Reserves released
Reserves held
No Charge

Total reportable sales

Returns to stock
Scrapped from stock
Internal Summarization

Total Shipments

Then we have the Sales Summary by Market with four columns:

Market, Gross Copies, Return copies, Net copies
Spcl disct
No Charge

Then we have Rate of Movement by Month with three columns

Month, Shipments, Returns

As agents, we stay on top of print runs done, how many copies in print, what is Bookscan reporting. Does the info we have match up to what the statement is telling us? If not, we are going to have a lot of questions.

In order to grab the columns, I was looking at a statement where only North American rights were sold to the publisher. (In other words, translation was not given to the publisher and the agency kept them to sell separately.) If the publisher has World rights, then that detail will also show on the royalty statement.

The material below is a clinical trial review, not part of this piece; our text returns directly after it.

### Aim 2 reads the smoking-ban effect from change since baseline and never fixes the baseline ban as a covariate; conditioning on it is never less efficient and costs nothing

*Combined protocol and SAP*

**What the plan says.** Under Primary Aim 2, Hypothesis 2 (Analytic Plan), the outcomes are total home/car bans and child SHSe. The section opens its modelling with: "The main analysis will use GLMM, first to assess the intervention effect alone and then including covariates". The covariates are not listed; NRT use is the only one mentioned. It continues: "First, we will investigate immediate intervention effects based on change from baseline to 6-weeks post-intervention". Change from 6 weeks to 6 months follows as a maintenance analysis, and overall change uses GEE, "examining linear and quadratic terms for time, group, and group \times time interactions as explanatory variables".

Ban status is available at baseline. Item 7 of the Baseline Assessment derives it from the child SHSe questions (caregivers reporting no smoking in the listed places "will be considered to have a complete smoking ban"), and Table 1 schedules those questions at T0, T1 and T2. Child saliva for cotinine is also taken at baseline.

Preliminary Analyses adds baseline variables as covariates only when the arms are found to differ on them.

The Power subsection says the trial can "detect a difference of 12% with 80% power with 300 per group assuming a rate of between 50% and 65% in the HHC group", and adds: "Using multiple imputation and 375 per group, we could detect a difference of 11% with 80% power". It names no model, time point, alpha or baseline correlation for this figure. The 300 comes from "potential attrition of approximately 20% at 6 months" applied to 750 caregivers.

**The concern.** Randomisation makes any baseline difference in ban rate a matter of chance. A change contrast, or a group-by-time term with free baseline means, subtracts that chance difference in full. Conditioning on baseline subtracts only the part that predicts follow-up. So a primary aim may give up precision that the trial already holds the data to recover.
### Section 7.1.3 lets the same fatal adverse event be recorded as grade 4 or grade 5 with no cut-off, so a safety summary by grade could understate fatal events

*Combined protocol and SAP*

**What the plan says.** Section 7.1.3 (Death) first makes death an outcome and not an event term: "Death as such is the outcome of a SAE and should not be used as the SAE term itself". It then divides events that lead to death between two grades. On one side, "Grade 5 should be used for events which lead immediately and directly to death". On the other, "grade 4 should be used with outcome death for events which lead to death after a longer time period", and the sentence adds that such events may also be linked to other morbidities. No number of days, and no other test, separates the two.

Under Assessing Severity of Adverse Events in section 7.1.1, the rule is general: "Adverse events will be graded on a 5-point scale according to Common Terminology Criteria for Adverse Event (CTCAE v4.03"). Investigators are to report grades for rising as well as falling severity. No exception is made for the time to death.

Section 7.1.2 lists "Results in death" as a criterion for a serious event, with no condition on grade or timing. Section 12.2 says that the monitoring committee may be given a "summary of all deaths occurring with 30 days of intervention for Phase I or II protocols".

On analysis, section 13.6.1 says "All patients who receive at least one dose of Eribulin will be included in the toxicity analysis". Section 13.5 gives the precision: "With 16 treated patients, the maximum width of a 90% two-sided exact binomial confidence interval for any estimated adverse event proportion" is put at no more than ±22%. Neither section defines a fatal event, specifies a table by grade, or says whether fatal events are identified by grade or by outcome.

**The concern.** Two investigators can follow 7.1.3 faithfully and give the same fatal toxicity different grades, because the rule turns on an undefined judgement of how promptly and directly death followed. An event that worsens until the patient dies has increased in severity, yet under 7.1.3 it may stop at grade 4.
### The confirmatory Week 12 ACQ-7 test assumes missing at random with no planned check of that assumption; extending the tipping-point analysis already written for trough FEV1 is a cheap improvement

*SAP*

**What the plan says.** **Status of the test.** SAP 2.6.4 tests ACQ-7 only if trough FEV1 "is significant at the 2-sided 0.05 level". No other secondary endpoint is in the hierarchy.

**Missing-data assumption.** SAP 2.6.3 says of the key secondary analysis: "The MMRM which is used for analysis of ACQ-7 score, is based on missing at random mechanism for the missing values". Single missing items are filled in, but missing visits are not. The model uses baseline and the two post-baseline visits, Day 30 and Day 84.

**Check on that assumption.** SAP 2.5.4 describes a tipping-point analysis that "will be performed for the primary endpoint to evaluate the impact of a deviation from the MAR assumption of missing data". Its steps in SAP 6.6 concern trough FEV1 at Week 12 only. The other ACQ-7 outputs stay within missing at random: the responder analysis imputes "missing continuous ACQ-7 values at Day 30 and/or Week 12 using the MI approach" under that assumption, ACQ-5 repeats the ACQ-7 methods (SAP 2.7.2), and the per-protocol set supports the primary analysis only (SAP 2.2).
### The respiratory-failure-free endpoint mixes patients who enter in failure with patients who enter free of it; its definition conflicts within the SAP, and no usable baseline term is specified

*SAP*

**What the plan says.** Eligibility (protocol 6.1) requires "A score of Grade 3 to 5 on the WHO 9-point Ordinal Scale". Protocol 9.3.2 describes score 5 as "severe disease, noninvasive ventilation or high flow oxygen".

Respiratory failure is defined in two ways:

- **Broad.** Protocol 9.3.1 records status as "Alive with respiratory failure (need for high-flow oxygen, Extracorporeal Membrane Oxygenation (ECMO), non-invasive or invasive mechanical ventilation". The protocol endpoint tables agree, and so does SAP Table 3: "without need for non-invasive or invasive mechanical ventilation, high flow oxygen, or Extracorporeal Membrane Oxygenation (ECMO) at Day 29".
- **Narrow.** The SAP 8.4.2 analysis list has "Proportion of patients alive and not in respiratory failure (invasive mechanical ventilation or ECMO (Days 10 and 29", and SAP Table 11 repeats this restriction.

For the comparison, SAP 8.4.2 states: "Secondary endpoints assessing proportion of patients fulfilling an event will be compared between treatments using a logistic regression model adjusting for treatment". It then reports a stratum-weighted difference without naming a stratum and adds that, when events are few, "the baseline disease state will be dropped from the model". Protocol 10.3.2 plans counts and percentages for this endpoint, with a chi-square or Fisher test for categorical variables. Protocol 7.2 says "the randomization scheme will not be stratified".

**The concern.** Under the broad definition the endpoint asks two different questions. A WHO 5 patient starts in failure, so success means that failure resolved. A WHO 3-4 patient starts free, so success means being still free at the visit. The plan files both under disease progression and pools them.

That’s all I’ve got time for today. More tomorrow!

Agenting 101: Royalty Statements: Accounting Periods

STATUS: Cross-eyed from reviewing statements all day.

What’s playing on the iPod right now? OUT OF AFRICA by John Barry

So I have to admit that it’s been a while since I did some nuts and bolts type blog entries. Personally, I find them a little tedious as I LIVE the nuts and bolts of publishing every day. But I don’t want to forget that a good majority of my blog readers have not been published yet and may actually be endlessly fascinated by some nuts and bolts blog entries.

Either that or I’ll bore y’all to tears. Both are equally possible.

Since I’ve been yammering away about royalty statements all week, let’s dig in to this topic. I’ll have to start off a little light because it’s just now occurring to me that this might make a couple of interesting posts and I’m typing this from home (rather than from work where I would actually be looking at a royalty statement).